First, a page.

A new regulation that will force U.S. trucking companies to electronically log employee hours is designed to limit accidents by keeping tired drivers off the road.
It may also drive smaller trucking firms out of business.
A trucking industry survey earlier this year of mostly small operators found that 84 percent lacked electronic logs, according to load-matching firm truckstop.com. Paper logs allow transport companies already facing razor thin margins to fudge the books, boosting their hours on the road to help the bottom line.
But a mandated switch to a digital system by late December 2017, regulators say, will boost safety by preventing exhausted truckers from driving. The Federal Motor Carrier Safety Administration (FMCSA) forecasts the regulation would save 26 lives per year and prevent 562 injuries.
An FMCSA cost-benefit analysis found the new rule would cost truck firms $1.8 billion across the sector to implement, but fewer crashes and less paperwork would save $3 billion.
Industry experts argue that whatever those savings, the smaller firms and independent owner operators that are the backbone of a highly fragmented market will take a productivity hit, making it difficult to pay off their trucks that have doubled in price since 2000.
As a result, small to mid-size trucking outfits will need to find more drivers to haul the same amount of freight — and seek other ways to cut costs — in order to make it.
“Some of the smaller (trucking) companies are just not going to survive” the change to electronic logs, said Dan Clark, head of BMO Transportation Finance, North America’s largest truck and trailer financing company.
The biggest truck firms back the rule and have used electronic logs for years. Large outfits like Schneider National, Swift Transportation Co. and Covenant Transportation Group Inc. all say the new logs reduce truckers’ miles on the road.
Cutting down driver miles means higher spending for additional drivers to haul freight. That leads to higher prices for consumers unless the firms find ways to squeeze more productivity out of their trucks.
According to an FMCSA analysis, the rules will affect nearly 3.4 million drivers. Larger firms with better economies of scale like Werner Enterprises Inc have seen their productivity cut between 3 and 5 percent by electronic logs. Estimates vary up to 15 percent for how much productivity could fall at America’s small trucking outfits.
Industry lobby group the American Trucking Associations (ATA) estimates the sector is short about 50,000 drivers. Electronic logging could leave the industry short 1 million drivers, according to industry tracker FTR Intel.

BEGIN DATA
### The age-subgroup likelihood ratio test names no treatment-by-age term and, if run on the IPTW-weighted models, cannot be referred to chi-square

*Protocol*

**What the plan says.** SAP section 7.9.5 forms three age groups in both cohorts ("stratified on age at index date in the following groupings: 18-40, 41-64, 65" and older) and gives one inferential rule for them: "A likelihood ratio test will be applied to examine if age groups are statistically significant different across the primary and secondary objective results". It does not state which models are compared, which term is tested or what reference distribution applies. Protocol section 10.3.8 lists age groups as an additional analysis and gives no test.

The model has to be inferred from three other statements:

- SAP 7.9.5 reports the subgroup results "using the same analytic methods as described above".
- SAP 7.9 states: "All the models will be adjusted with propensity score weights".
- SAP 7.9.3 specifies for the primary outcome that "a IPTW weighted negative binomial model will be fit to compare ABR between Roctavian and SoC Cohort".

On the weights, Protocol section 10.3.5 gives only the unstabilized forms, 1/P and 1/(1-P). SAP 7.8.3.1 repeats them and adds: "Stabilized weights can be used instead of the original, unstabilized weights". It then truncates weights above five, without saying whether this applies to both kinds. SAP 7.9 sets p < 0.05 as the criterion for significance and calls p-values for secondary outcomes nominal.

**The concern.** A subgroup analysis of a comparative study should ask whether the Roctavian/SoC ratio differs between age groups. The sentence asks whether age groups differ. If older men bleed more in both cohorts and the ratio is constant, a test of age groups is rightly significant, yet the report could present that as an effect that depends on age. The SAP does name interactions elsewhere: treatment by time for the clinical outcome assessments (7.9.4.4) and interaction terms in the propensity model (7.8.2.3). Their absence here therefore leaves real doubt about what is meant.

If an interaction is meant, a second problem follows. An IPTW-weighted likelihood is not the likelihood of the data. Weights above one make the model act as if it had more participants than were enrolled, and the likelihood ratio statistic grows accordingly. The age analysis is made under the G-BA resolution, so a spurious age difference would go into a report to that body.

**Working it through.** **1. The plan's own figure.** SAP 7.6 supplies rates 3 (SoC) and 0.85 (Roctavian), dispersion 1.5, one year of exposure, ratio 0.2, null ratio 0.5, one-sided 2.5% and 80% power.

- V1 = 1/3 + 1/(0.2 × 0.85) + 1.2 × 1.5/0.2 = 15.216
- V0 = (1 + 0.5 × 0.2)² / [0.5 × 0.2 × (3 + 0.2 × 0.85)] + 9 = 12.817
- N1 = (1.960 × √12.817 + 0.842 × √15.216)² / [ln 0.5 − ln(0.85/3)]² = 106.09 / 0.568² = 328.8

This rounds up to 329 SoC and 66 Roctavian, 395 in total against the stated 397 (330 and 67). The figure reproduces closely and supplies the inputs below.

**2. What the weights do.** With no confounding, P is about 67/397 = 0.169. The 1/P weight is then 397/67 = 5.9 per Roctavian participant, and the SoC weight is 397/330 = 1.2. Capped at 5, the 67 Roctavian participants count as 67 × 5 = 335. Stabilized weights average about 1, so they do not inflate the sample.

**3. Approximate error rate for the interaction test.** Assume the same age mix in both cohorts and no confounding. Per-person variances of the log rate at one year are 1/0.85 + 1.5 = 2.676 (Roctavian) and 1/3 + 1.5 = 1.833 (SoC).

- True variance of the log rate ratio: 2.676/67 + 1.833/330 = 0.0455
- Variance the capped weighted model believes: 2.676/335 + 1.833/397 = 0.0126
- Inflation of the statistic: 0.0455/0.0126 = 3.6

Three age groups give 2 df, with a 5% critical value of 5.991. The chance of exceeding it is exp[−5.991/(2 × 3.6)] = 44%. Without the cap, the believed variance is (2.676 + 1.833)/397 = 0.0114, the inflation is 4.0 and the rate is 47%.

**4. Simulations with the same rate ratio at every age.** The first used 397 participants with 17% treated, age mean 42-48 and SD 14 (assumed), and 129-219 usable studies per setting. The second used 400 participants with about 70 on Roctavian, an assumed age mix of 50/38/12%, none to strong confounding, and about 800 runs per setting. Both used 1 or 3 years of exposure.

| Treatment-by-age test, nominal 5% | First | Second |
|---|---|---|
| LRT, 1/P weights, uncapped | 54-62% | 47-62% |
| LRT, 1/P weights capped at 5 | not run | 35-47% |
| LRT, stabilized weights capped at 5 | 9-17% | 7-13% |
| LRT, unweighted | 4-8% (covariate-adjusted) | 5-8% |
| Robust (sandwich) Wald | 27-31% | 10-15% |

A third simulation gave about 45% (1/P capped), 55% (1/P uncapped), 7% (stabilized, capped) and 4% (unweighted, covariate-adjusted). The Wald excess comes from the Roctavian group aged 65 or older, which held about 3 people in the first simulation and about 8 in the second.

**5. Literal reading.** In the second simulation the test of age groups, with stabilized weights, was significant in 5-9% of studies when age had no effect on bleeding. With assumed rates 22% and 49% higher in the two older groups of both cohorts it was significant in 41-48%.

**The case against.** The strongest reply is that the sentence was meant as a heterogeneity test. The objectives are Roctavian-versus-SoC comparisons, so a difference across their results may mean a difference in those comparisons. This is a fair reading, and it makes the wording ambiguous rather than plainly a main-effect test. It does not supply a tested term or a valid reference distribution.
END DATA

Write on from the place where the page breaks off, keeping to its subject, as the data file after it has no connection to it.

The pending change has U.S. railroads hoping to take market share from the sector. CSX Corp Chief Executive Michael Ward said “won’t impact the big truck firms because they follow the law today, but it will affect small firms.”
“This will be a positive for us,” Ward said.
Biggest Hit Since Deregulation
Though it does not kick in until the end of next year and is being challenged in court by an independent truck driver association for violating driver privacy, executives are already bracing for the new rule’s impact.
“This will be the single biggest thing to hit our industry since deregulation,” in 1980, which reduced government controls on trucking rates and routes, says Chris Lofgren, CEO of Schneider National, whose customers include Walmart Stores Inc and Home Depot Inc.
Schneider, the biggest private U.S. trucking company with annual revenue of around $4 billion, offers flexible schedules for drivers who want weekends at home, or longer routes with more money.
“I get the routes I want so I can eat up the miles,” said Bob Wyatt, 68, a Schneider driver who has 4.9 million safe miles on the road.
Truck makers are racing to make automatic vehicles that are easier and more comfortable to drive to help with driver retention.
Denny Mooney, head of global product development at truck maker Navistar said he has heard from customers that say, “‘if our drivers don’t want to drive your trucks, we won’t buy your trucks.'”
Green Bay-based Schneider is also putting customers under more scrutiny. Last year, Schneider rolled out an app for drivers to rate customers, enabling Schneider to fix problems or drop accounts that consistently chew up driver time.
Rival J.B. Hunt Transport Services Inc. is doing the same, after its own report last year found on a good day time wasted on picking up and dropping off loads can cost a trucker two hours out of a daily limit of 11 hours driving time, or 100 miles on the road. Drivers get paid by the mile and log an average of 7,500 miles per month in 2015.
That focus on getting more efficient is one reason why Troy Clarke, CEO of truck maker Navistar, said he is not convinced electronic logging will lead to truck sale spike. Instead, he said, truckers “will address capacity problems through an increased focus on productivity.”
Schneider is focused on building closer relationships with thousands of smaller carriers through its brokerage business to boost capacity.
The company expects more long-term contracts like one it has executed with Home Depot. Traditionally, pricing power seesaws between customers and truckers depending on the economy. Schneider’s deal with Home Depot keeps rates per mile more steady, and guarantees the home improvement chain access to trucking capacity.
“We believe capacity is going to get tighter and tighter,” said Erin Van Zeeland, vice president of transportation management at Schneider. “We believe the one that has the truck, wins.”
(Editing by Joseph White and Edward Tobin)
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